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Friday, January 31, 2014

"The Age of the Spirit" (Phyllis Tickle)

TITLE: Age of the Spirit, The: How the Ghost of an Ancient Controversy Is Shaping the Church
AUTHOR: Phyllis Tickle
PUBLISHER: Grand Rapids, MI: Baker Books, 2014, (192 pages).

This is the third book in the series of new shifts in the Christian Church arena. The first book, The Great Emergence looks at Christianity with the thesis that every 500 years, the Church at large will go through a great change or significant transition from one form to another. A religious trends enthusiast as well as Professor of religion, Phyllis Tickle reviews Christianity's shape and its impact on culture every 500 years. The second book, Emergence Christianity, continues where the first book left off, focusing on the concerns, organizational changes, and forms of the church for the next 500 years. My conclusion for that book was Tickle's prediction tends to be more "bird's eye rather than bull's eye," and how her book is high on demonstrating how the changes are happening and low on what exactly is the Church going to look like. This third book shifts gear a little bit. Instead of focusing on how the church is going to look like in the future, Tickle prefers to go back to the Holy Spirit, believing that once we understand the Age of the Spirit, we will get a better handle on how change is going to be happening for the foreseeable future. Simply put, Tickle believes that there is a sense that history is going to repeat itself. The question is, which part of history and when will that happen? It is the Holy Spirit that spurs all these great emergence or transformations.

Tickle begins with an investigation into Jewish perspectives of the Spirit according to the Scriptures and laid down four key guides.

  1. Judaism is deeply monotheistic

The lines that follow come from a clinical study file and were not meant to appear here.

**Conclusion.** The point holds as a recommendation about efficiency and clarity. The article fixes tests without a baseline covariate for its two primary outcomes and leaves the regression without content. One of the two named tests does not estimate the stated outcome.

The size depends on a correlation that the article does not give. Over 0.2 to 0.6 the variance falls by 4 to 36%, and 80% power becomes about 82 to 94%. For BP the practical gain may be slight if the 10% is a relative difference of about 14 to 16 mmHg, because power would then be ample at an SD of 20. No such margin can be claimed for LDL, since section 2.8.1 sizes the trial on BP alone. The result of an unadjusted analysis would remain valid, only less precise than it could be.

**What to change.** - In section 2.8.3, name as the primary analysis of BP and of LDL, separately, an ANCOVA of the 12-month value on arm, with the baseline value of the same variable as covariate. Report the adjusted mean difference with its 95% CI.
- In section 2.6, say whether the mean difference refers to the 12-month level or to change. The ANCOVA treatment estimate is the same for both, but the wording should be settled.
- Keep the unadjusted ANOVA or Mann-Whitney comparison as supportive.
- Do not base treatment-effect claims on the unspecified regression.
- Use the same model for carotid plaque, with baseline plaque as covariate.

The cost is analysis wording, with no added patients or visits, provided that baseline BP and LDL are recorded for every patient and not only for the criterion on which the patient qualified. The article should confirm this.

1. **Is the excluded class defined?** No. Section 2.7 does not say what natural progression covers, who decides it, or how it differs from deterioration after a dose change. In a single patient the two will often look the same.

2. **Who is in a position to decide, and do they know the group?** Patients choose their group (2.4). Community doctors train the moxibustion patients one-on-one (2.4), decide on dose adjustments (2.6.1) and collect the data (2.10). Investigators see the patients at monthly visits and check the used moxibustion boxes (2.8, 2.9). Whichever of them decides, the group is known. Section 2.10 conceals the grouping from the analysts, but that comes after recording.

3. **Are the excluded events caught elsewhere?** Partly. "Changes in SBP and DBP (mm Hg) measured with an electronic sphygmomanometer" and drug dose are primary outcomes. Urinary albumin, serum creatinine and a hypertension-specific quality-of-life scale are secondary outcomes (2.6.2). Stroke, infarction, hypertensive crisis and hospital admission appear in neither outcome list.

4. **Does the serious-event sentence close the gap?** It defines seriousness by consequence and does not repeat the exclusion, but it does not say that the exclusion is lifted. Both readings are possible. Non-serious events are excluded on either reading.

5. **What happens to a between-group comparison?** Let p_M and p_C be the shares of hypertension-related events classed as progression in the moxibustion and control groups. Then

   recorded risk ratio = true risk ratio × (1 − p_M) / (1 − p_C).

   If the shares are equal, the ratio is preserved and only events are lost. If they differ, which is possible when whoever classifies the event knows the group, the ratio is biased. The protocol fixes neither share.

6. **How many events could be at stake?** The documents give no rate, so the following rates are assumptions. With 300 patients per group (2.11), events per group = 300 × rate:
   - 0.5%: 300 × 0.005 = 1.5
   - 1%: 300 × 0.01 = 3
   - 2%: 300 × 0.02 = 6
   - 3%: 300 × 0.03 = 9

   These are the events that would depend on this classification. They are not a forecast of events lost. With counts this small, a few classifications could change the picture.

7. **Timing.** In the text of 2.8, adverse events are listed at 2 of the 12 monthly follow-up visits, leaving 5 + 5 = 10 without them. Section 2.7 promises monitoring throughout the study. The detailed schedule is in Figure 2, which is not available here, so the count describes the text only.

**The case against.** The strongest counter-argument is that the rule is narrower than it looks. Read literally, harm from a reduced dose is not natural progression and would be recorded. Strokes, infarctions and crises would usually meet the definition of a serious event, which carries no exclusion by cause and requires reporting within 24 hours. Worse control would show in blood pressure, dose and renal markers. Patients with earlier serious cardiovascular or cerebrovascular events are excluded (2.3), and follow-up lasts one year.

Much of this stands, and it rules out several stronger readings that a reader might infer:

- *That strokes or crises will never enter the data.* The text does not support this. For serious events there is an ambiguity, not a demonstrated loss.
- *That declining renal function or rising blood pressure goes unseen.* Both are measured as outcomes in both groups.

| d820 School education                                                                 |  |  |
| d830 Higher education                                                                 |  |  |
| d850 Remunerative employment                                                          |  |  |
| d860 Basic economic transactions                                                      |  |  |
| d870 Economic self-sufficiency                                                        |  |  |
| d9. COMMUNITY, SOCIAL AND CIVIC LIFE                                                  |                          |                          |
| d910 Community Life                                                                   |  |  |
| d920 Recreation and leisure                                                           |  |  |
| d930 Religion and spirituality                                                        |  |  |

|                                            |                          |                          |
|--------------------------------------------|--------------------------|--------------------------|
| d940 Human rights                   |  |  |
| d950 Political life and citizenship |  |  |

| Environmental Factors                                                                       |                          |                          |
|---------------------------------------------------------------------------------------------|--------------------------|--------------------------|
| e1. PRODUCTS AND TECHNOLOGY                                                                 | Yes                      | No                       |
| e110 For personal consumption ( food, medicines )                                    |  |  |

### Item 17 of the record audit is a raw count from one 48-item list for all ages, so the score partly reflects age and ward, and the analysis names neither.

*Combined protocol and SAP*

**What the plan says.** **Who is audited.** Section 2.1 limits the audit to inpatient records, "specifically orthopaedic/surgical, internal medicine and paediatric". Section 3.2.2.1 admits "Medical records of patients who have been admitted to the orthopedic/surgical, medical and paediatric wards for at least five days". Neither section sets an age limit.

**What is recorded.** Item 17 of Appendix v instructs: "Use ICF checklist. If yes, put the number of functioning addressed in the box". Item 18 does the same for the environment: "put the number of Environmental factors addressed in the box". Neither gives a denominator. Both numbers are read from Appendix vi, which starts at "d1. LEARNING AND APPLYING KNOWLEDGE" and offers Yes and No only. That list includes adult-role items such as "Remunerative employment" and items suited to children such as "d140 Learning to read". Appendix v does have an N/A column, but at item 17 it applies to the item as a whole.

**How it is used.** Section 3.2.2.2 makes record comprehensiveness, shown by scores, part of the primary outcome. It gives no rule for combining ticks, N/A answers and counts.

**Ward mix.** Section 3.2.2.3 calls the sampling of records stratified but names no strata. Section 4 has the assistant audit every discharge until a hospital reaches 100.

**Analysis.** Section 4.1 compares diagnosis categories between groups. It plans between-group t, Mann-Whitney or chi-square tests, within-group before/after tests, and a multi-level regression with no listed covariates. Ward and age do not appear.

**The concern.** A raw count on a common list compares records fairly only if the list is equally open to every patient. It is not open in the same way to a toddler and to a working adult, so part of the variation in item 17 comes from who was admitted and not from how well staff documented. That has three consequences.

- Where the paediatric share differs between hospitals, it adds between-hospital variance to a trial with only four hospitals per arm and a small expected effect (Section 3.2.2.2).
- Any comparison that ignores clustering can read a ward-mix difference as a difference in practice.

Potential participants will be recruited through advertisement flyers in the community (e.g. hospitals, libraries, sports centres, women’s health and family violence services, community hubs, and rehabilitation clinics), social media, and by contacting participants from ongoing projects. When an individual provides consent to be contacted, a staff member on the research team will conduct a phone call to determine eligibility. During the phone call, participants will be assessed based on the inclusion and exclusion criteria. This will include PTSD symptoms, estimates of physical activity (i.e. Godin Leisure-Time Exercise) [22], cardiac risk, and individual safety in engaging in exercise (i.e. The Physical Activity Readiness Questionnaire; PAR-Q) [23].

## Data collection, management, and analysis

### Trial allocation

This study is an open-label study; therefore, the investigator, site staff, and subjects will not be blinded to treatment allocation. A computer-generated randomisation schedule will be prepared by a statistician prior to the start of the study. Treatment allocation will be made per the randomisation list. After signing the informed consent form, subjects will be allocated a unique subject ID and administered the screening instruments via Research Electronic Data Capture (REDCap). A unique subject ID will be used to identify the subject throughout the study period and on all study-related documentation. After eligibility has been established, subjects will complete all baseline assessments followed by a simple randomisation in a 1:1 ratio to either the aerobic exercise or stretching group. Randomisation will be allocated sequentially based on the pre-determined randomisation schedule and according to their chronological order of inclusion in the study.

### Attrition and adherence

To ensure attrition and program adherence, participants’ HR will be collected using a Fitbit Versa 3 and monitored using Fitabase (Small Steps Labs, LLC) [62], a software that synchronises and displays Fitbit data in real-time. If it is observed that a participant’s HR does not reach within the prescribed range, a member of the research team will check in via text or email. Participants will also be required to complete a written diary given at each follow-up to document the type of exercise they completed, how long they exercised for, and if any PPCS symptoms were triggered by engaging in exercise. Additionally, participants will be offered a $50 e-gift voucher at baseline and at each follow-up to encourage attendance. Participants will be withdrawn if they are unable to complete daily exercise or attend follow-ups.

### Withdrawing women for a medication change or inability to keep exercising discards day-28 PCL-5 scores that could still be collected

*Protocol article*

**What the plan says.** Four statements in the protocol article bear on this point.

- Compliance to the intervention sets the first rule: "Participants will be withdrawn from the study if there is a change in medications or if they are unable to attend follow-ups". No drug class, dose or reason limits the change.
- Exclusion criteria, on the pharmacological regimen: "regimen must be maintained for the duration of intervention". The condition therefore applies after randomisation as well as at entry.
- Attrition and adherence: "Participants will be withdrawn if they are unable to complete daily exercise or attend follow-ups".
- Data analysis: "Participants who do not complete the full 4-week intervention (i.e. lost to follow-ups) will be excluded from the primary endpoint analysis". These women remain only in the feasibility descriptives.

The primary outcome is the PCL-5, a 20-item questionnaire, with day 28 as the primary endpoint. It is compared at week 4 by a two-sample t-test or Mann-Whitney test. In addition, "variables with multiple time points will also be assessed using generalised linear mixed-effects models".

2. Judaism uses many different ways to name the Spirit
  3. Some of these uses are connected to how Christians use it
  4. The Spirit as the Third Person in the Trinity.

Tickle asserts that interpretations of the Holy Spirit is the single biggest determinant in making people edgy. For the great enigma happens when in our enthusiasm to get behind the Three Members of the Trinity, humans unwittingly turns the Godhead into a "fourth divine being." This fourth being is in terms of what we perceive about who God is. Such human perceptions lead to the grand heresy in which God becomes the result of people trying to "get it right." Tickle then argues that once councils get into the fray, the result was creeds which drew the line to stem the tide of variants and heresies. These creeds shaped the Churches then and those to come. An example is the Filioque controversy which is a dispute over how the Spirit had been sent: from the Son or from the Father? Tickle argues that the same controversy that had plagued the forefathers of the Filioque, is also entangling modern movements like Pentecostalism, Charismatic movements, and characteristics of an Emerging Christianity. She calls it the "Age of the Spirit."